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On the bleak 1960s Honk Kong streets, directionless bad boy with an emotionally troubled past, Yuddy (Leslie Cheung), meets and woos a shy ticket counter worker, Su Lizhen (Maggie Cheung) who soon falls dangerously in love with him. With Su pressuring him for commitment, Yuddy callously dumps her and takes up with glitzy dancer Mimi (Carina Lau), leaving Su to confide in caring police officer Tide (Andy Lau). As quickly as Yuddy and Mimi's relationship begins, it's over, with Yuddy leaving for the Phillipines when he learns of his biological mother's whereabouts, a secret his adoptive mother has been keeping from him for years. Devastated Mimi turns to Yuddy's neighbour and friend Zeb (Jacky Cheung) whose unrequited love for her only adds to more confusion and heartbreak.

Review by Craig Miller:
A landmark feature for both director Kar Wai Wong and Hong Kong cinema, Days of Being Wild is not your average look at the darker side of life - the pain of loss and the crushing feeling of detachment. Wong's second major feature is a near masterpiece, combining the art of fine filmmaking with a powerful look at a side of life that is confronting, complex and so painfully, painfully real.

Such raw and powerful cinema with wonderfully flawed characters is a rarity and there's just no escaping that sense of emotional angst surrounding all Wang's protagonists - the contempt the self-destructive Yuddy shows for his adoptive mother as he searches for his biological parents, the pain all over Zeb as he faces another rejection from Yuddy's throw-away lover Mimi, and Su and Mimi's painful devotion to Yuddy are all small elements in a bigger picture of pain and incompletion.

Playing with concepts of time and the painfulness of memory, Wong creates a deep-seated longing in his characters that is totally accessible to anyone that has been heartbroken or has felt the pain of love unrequited. You don't just feel for these people, you ache for them.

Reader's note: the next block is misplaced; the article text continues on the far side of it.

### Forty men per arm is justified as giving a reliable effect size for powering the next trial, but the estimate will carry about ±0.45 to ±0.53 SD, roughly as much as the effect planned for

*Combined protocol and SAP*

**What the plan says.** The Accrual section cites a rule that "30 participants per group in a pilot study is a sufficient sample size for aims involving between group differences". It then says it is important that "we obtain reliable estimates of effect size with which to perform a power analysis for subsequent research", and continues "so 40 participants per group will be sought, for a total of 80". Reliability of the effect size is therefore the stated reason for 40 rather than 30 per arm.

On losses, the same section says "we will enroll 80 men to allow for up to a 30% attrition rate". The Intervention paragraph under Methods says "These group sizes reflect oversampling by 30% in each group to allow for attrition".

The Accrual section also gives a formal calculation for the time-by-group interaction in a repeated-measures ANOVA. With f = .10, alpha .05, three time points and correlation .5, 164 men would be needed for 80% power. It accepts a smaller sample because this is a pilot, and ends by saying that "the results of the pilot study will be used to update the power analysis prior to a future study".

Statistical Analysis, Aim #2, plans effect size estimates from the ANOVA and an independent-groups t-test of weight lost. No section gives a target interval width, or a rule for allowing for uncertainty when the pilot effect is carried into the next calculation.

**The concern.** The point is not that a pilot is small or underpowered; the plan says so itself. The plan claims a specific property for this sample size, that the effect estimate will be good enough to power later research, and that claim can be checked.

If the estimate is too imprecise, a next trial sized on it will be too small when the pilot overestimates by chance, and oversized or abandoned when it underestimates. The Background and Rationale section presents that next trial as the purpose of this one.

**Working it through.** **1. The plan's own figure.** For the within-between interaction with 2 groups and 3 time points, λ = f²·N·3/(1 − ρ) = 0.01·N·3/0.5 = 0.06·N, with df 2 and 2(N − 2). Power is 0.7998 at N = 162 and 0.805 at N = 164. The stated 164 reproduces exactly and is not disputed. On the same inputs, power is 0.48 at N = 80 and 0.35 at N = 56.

It's this sense of meaningless and melancholy that can been seen everywhere, from the emptiness they see looking back at them in a mirror to the blank "bedroom" expressions and total sense of nihilism as they search for any sort of meaning.

The setting is perfectly fitting for the broody mood and themes - the sweltering city streets' heat and pelting rain inescapable, the same as the overwhelming sense of isolation and loneliness shared by all the major characters - and Wong is masterful here creating this world that ideally mimics their perceived internal torment.

All the Wong regulars are outstanding in their respective roles. It's not surprising Wong goes back to this well tirelessly because these performers are nothing short of spectacular - Maggie Cheung, Andy Lau, Carina Lau and the late Leslie Cheung, in particular - and what they bring to the fold is so real and so moving, you can't help but think that the emotion they show is far too real to be just acting.

Days of Being Wild is powerful, bold, innovative, exciting filmmaking; treasure it.

Published August 11, 2005

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(Hong Kong, 1991)

NARRATION: Leslie Cheung, Maggie Cheung, Andy Lau, Carina Lau, Rebecca Pan, Jacky Cheung, Danilo Antunes, Hung Mei-Mei

DIRECTOR: Kar Wai Wong

SCRIPT: Kar Wai Wong

RUNNING TIME: 94 minutes

PRESENTATION: 16:9 enhanced anamorphic, Dolby Digital 5.1



DVD RELEASE: August 17, 2005

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